There’s just one person working inside the new F & H Shack in Little Arabia, and he is a man of few words. Middle-aged with creases on his face, he is wearing not a uniform, but an unbuttoned polo shirt that made him resemble a customer. It wasn’t until he brought more pita bread to a table where three other men ate that I realized he was the proprietor.
When I went up to order, the man didn’t say hello or offer any help in navigating the menu. He didn’t have to. If you’re new to Middle Eastern cuisine, F & H Shack is probably the least intimidating restaurant in Anaheim’s Arab enclave. It serves exactly three things: falafel, hummus and foul, each available as either a sandwich or a plate.
Out of habit, I held up the one-sheet menu and pointed to the things I wanted as I said them. The man, as if to confirm my choices, repeated my order.
I finished by asking for a Fanta.
“Take,” he said, motioning to the display case of bottled drinks.
As I grabbed one, he anticipated my need for a bottle opener and pointed to one lying on a counter next to the fridge. I popped the cap and found a seat at one of the four tables. The dining room was no bigger than the tiniest Subway, with the restroom about 10 feet from where I sat near the door.
The three men were just finishing up their meal when I noticed the large glass-pane window wobbling as though there were a strong wind. After glancing at the palm trees in the parking lot, I concluded there was hardly a breeze. Did the window wobble because it’s a replacement? Since no curb exists to separate the building from the parking lot, did a car accidentally back into the restaurant before? And was this the reason a protective white picket fence was recently installed out front?
These were questions I knew the man would be loath to answer. But even before I decided not to ask him, he arrived with the food, which required no further explanation. The three dishes represent the versatility of the chickpea and fava bean. It’s vegan without even trying.
The falafel was just as good, if not better, than the one I’ve had at Sahara Falafel just down the street. The crisply fried, craggy croquettes were lightly chopped, then tucked into the pocket of a pita with sliced tomato, shredded lettuce, cucumber, pickled turnips, smears of hummus and a white sauce. Bursting with so much freshness, contrasting textures and temperatures, it was the kind of sandwich that can convince you a vegan lifestyle is doable.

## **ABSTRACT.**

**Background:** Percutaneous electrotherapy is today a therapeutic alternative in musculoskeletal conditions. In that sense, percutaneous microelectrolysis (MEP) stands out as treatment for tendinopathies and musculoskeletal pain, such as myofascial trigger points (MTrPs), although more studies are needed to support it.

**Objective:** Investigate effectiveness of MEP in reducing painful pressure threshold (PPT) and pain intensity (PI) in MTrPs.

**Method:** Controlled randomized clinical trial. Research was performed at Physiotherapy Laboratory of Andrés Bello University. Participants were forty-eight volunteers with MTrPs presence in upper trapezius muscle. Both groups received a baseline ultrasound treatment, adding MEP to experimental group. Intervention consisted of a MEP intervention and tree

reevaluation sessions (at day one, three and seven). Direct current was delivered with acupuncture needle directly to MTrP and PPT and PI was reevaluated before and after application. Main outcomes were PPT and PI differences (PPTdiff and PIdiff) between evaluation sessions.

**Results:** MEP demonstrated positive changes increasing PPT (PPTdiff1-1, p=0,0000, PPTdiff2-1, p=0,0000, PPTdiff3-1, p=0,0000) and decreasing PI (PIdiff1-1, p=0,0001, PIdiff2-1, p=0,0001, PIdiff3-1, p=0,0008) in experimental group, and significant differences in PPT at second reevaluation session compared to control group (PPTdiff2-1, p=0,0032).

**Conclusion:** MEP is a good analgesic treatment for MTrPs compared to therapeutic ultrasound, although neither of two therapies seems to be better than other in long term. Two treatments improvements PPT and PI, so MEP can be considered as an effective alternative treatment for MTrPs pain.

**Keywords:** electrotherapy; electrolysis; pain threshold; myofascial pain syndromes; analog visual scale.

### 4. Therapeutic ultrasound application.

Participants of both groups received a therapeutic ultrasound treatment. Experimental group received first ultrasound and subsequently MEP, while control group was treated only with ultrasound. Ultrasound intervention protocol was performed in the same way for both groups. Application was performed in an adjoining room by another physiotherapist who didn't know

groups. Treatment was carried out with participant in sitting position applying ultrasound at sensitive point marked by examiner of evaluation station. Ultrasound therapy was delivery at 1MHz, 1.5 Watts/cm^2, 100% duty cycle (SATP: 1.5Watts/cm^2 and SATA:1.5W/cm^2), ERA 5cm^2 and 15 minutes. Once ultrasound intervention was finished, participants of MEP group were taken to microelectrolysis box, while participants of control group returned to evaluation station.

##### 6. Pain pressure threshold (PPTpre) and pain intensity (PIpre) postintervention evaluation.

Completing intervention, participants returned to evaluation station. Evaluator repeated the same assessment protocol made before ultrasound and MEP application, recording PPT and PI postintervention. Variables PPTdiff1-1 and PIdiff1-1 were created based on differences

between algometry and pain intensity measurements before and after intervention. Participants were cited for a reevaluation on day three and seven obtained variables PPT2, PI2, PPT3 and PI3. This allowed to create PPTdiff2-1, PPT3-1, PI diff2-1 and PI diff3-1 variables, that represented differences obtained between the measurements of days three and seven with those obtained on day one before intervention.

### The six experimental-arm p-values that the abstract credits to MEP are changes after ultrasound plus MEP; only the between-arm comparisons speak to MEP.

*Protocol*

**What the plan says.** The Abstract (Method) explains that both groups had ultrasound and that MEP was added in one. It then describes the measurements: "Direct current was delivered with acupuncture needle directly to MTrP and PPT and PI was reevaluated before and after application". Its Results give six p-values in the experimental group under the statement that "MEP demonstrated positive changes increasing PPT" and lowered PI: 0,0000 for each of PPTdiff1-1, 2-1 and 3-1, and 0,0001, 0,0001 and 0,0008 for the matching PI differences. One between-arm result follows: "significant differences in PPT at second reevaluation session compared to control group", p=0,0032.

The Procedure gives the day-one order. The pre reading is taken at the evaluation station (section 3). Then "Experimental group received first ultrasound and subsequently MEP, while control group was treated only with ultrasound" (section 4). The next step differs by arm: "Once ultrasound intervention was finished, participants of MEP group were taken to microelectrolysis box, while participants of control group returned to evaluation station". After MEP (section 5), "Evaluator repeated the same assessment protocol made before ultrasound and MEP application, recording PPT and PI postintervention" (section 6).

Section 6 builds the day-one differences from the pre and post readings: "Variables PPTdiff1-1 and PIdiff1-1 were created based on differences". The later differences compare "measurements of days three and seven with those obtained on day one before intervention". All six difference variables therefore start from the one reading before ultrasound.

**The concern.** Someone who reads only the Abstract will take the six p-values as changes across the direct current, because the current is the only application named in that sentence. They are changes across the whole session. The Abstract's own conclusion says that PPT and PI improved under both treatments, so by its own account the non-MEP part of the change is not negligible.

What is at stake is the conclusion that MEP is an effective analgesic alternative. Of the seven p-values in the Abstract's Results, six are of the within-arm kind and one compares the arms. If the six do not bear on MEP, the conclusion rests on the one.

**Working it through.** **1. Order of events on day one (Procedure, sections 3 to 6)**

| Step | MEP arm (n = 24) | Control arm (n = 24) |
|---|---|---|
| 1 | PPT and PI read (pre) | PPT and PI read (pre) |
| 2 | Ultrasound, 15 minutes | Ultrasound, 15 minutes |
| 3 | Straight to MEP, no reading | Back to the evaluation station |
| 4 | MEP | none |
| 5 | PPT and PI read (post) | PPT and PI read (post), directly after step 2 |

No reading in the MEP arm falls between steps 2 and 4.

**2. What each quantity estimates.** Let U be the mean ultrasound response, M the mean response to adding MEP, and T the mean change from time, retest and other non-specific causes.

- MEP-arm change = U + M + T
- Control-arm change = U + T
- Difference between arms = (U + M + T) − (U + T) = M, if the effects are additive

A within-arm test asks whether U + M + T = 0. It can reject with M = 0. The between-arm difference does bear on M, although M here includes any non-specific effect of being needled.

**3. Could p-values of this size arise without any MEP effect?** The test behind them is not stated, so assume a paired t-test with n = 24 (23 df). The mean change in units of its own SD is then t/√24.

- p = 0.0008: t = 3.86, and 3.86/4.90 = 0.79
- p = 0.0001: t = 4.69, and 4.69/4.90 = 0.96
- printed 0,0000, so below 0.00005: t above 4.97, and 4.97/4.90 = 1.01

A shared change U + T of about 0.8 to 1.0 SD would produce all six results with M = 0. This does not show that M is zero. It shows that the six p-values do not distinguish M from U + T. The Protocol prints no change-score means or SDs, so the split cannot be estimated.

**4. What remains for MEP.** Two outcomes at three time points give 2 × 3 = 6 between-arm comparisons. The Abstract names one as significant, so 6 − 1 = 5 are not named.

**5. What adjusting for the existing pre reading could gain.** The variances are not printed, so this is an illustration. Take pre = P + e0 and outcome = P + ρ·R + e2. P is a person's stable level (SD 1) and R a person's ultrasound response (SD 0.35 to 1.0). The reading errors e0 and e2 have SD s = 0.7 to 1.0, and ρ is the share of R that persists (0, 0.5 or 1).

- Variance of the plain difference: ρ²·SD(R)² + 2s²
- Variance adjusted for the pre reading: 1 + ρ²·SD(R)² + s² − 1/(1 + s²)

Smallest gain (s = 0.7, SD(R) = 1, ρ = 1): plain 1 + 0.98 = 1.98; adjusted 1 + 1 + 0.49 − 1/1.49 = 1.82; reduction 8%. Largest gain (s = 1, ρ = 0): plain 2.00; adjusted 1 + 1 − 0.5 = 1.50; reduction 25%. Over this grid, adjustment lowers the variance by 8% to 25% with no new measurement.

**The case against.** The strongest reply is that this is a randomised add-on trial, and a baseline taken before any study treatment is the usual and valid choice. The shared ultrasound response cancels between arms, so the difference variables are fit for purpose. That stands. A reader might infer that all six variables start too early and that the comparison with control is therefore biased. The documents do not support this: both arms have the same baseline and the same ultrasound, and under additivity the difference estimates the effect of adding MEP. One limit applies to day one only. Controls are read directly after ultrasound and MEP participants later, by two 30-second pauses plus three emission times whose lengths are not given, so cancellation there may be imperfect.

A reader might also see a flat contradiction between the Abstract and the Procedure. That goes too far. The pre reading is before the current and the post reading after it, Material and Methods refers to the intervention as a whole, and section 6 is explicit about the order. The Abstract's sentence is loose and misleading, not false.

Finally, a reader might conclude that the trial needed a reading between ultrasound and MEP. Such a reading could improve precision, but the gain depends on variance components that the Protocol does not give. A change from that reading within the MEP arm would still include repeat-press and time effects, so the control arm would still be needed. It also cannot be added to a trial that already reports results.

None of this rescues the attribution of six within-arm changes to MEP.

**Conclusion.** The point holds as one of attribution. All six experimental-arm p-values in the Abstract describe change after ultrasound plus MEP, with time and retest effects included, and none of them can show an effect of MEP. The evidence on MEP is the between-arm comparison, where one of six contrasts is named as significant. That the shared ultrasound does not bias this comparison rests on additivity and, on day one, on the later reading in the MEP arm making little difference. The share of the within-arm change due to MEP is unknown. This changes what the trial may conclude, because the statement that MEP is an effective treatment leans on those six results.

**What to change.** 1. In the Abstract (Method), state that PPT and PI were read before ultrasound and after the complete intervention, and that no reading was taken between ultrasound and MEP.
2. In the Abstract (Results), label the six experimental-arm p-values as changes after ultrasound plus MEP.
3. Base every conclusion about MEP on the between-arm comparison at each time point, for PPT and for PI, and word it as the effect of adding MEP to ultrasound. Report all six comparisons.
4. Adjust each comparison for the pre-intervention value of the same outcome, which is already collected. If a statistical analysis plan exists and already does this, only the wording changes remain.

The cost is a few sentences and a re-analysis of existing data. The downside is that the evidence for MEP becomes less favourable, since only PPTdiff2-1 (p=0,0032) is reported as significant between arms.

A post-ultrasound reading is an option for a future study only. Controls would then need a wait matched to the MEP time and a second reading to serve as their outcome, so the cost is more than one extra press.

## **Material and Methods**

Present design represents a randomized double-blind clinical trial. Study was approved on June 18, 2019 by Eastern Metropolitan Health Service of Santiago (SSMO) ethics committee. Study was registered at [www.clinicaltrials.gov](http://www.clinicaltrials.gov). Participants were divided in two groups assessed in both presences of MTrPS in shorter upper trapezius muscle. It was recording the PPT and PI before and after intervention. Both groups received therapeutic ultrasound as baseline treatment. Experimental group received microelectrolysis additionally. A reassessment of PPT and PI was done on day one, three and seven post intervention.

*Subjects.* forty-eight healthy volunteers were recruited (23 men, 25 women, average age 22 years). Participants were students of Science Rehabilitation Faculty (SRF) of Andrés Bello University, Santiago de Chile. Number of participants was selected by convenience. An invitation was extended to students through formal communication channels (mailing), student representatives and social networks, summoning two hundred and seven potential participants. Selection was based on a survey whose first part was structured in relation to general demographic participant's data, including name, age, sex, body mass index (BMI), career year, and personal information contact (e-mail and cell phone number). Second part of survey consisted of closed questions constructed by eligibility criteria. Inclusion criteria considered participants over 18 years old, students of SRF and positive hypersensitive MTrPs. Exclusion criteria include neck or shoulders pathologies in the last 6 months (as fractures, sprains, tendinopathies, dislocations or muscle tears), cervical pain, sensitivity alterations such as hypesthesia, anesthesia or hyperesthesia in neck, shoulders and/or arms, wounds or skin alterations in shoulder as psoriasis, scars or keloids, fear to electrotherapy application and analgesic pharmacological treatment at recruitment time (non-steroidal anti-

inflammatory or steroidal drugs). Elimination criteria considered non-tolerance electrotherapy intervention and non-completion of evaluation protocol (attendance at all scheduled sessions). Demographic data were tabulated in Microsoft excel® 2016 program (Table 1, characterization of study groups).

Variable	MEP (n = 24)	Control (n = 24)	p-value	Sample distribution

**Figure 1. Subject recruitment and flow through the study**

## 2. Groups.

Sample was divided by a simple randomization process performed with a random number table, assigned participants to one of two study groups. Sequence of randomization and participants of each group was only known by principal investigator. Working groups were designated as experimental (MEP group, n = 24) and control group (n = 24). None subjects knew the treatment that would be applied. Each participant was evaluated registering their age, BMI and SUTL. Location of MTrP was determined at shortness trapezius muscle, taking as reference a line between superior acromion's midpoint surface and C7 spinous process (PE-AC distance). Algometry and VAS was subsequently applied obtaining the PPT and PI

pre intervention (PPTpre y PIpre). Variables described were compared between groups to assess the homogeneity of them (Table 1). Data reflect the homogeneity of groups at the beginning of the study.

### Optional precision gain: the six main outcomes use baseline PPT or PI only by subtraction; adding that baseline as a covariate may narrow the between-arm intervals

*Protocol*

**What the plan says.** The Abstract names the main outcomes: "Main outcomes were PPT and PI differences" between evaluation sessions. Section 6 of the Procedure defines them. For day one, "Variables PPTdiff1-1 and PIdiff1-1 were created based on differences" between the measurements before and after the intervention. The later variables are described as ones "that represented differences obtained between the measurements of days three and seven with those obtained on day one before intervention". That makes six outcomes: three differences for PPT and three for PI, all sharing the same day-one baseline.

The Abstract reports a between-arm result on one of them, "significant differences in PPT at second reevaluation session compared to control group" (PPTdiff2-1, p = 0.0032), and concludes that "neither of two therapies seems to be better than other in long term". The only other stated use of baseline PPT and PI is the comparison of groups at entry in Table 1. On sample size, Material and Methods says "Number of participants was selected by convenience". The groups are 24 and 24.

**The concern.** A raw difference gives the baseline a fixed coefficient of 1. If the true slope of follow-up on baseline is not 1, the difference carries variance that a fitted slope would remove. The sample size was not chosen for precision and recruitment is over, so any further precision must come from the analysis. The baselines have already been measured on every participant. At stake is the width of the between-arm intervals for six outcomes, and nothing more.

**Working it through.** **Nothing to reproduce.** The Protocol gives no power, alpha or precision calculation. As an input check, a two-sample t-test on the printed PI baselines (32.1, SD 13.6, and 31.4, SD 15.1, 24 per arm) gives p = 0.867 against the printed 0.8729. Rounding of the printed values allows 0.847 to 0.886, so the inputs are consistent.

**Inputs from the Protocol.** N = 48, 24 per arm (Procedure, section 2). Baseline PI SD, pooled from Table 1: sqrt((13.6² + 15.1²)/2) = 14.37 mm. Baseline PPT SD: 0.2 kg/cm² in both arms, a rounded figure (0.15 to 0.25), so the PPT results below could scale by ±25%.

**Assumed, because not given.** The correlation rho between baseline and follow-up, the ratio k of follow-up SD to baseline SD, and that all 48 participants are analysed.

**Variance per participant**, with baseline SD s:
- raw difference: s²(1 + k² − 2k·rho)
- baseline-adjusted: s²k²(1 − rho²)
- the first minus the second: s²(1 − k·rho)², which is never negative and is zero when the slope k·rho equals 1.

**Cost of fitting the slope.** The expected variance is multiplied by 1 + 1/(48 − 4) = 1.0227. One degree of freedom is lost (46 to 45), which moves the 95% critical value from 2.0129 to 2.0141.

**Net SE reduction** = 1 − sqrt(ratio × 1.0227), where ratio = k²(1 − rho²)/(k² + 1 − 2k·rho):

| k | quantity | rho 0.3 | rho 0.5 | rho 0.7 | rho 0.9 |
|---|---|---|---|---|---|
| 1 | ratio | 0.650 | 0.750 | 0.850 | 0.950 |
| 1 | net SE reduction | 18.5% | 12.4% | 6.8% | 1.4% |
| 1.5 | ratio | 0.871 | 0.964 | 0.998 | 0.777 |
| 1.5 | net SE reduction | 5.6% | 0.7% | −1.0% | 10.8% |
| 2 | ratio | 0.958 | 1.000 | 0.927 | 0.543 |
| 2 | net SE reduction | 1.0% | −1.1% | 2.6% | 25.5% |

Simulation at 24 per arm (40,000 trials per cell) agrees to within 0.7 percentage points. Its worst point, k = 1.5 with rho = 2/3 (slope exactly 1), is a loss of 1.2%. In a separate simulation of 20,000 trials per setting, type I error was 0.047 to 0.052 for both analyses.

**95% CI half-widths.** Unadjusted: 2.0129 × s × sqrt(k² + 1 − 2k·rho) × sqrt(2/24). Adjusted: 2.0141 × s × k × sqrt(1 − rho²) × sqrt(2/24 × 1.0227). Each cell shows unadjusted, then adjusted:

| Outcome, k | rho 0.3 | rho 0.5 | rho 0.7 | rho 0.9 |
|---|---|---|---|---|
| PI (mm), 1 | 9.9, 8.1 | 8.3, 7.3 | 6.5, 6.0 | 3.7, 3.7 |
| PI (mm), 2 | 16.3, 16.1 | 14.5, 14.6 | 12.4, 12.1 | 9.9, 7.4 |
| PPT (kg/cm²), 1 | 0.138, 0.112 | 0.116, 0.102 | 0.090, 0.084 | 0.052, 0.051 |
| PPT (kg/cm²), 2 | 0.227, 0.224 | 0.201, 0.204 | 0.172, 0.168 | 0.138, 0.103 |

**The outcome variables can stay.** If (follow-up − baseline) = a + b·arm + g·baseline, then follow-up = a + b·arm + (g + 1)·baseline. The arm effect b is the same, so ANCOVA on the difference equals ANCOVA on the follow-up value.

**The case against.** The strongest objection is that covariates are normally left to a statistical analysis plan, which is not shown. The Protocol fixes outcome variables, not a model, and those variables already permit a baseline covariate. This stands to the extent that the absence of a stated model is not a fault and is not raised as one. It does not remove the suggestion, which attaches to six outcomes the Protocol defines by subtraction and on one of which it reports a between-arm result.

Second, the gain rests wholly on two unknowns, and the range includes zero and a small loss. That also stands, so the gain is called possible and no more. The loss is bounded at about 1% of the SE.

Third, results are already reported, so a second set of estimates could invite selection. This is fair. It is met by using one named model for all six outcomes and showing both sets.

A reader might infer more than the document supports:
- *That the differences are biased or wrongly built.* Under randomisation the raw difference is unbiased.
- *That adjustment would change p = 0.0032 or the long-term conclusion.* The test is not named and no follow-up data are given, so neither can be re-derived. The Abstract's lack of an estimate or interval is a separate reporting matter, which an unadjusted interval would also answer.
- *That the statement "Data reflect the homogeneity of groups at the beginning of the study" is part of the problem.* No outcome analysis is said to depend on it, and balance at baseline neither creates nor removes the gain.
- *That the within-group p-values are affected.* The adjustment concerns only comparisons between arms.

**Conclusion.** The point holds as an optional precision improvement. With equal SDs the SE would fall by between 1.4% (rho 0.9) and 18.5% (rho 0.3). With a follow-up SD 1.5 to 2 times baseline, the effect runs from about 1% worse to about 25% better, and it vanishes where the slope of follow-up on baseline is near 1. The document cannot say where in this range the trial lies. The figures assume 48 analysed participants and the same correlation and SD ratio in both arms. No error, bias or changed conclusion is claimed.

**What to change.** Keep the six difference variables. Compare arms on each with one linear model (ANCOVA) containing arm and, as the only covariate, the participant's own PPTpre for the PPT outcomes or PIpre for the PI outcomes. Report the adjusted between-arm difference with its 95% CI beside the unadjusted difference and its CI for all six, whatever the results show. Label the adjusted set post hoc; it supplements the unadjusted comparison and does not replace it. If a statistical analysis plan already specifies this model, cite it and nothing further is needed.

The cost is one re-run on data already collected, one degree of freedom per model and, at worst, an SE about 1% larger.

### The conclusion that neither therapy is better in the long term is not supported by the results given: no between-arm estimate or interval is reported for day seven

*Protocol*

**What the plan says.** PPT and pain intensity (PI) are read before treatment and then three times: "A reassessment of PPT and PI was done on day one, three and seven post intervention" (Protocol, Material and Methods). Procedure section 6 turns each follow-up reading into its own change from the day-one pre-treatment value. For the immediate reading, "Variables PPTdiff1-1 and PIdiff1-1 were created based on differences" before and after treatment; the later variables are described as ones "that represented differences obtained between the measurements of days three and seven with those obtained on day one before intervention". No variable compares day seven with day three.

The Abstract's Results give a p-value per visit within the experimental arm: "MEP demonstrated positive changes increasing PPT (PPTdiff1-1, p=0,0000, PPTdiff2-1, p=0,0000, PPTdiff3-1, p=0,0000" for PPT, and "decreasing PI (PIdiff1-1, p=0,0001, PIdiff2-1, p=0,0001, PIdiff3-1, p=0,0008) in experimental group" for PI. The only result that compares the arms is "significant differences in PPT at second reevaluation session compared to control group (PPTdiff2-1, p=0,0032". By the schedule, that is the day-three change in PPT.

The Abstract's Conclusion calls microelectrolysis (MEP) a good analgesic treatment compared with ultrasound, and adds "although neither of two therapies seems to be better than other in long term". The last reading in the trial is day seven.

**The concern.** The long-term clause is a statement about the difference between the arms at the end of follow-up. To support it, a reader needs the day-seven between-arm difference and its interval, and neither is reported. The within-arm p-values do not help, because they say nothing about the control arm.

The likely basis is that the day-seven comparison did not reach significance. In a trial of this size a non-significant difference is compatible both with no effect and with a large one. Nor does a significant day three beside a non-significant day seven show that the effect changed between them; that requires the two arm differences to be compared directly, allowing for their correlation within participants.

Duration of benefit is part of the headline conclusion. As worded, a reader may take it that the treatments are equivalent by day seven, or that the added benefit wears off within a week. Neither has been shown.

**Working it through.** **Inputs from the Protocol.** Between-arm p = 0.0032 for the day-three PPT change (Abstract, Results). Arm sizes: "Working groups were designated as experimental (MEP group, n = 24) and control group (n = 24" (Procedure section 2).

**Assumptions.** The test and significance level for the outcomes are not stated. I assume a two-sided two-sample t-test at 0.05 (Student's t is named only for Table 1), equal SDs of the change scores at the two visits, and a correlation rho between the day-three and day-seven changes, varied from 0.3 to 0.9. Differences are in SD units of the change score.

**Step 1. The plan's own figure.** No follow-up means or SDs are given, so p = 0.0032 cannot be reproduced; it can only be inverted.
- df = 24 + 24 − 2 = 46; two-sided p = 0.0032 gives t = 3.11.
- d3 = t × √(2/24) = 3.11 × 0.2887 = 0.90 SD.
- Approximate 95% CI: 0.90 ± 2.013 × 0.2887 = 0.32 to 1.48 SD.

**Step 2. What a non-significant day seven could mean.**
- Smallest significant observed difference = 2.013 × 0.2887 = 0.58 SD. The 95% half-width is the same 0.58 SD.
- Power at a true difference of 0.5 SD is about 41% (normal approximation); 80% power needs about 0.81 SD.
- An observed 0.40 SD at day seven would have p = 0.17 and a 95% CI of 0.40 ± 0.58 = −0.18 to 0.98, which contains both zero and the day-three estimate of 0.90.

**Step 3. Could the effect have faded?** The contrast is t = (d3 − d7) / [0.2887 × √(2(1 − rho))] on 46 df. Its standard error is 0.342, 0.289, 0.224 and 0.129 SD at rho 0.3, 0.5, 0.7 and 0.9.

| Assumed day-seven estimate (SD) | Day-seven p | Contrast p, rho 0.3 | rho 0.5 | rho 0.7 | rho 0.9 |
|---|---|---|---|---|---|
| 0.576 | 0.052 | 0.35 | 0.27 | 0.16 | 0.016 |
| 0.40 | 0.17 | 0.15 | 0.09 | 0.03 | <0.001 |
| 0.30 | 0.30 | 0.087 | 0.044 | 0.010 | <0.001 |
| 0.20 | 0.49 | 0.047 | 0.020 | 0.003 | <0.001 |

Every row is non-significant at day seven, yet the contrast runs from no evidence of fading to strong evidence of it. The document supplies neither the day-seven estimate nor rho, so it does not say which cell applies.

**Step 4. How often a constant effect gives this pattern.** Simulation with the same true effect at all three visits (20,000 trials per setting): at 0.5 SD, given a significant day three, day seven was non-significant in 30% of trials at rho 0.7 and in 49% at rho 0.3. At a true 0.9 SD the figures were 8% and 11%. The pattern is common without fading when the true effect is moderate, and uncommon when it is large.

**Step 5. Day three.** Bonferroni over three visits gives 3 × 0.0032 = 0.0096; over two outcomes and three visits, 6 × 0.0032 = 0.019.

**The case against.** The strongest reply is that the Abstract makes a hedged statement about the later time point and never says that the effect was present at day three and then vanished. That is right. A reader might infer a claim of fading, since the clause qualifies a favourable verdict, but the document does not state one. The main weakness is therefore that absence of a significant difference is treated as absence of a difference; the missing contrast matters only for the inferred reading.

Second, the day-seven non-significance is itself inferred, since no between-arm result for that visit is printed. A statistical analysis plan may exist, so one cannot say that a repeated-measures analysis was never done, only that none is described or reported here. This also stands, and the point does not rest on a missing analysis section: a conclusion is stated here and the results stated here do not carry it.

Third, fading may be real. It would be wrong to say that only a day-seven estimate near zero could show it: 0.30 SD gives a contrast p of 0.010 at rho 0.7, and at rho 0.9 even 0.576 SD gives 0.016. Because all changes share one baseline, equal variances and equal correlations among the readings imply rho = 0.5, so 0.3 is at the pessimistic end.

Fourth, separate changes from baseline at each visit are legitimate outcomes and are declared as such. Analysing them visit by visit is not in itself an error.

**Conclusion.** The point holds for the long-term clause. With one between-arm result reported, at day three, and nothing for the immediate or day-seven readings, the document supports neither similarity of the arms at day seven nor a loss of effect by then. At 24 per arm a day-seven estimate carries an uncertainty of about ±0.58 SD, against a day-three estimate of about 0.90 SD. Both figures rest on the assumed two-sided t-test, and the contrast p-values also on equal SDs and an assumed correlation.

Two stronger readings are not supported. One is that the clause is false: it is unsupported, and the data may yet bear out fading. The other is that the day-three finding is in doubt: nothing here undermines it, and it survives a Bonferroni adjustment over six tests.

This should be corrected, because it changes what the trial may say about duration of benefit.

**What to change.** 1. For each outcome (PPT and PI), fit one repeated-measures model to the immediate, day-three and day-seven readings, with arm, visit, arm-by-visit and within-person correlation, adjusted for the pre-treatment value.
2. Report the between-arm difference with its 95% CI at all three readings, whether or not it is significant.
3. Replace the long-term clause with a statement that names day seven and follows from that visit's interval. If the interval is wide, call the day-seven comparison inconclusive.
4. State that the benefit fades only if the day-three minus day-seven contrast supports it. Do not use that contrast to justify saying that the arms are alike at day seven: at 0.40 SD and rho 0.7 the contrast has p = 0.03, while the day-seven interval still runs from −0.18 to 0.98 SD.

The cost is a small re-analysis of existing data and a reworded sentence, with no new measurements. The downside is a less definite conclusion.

If the falafel doesn’t do it, the foul (pronounced “fool”) certainly will. It resembled bean dip, but it was served warm and submerged beneath a thin layer of garlic, lemon juice and olive oil. Traditionally eaten as breakfast in just about all the Arab countries, it’s served all day at F & H Shack and garnished with whole chickpeas and dollops of a spicy relish made from pickled jalapeños. Even if you choose not to use the basket of toasty pita bread for dipping, the foul is still filling. The accompanying bowl of tomato, cucumber and tart, pink, pickled turnips is more essential to the experience. You need it to balance the richness of the beans with something vibrant.
And, of course, there’s the hummus. It’s sculpted into cresting swirls with a well in the middle where olive oil pools and a small hill of whole chickpeas was garnished with parsley and sumac. Was it the epitome of hummus? It might well be. As thick and as smooth as clotted cream and heightened by the other ingredients, this was to Trader Joe’s hummus tubs what steak is to a hamburger.
As I paid for my meal, I told the man how much I enjoyed his food. He, by the way, didn’t ask.
Further attempting to fill the silence as he swiped my credit card I asked, “Did you make it all by yourself?”
“Yes,” he said, looking puzzled.
I realized he thought it was a silly question when it became obvious to both of us he was the only one there. I imagine if he weren’t cooking here, he’d do it in a street cart. And there would be lines down the block with no one asking if he made it all himself.
F & H Shack, 512 S. Brookhurst St., Ste. 8, Anaheim, (714) 860-4266. Open daily, 8 a.m.-10 p.m. All dishes, $4.99.
Before becoming an award-winning restaurant critic for OC Weekly in 2007, Edwin Goei went by the alias “elmomonster” on his blog Monster Munching, in which he once wrote a whole review in haiku.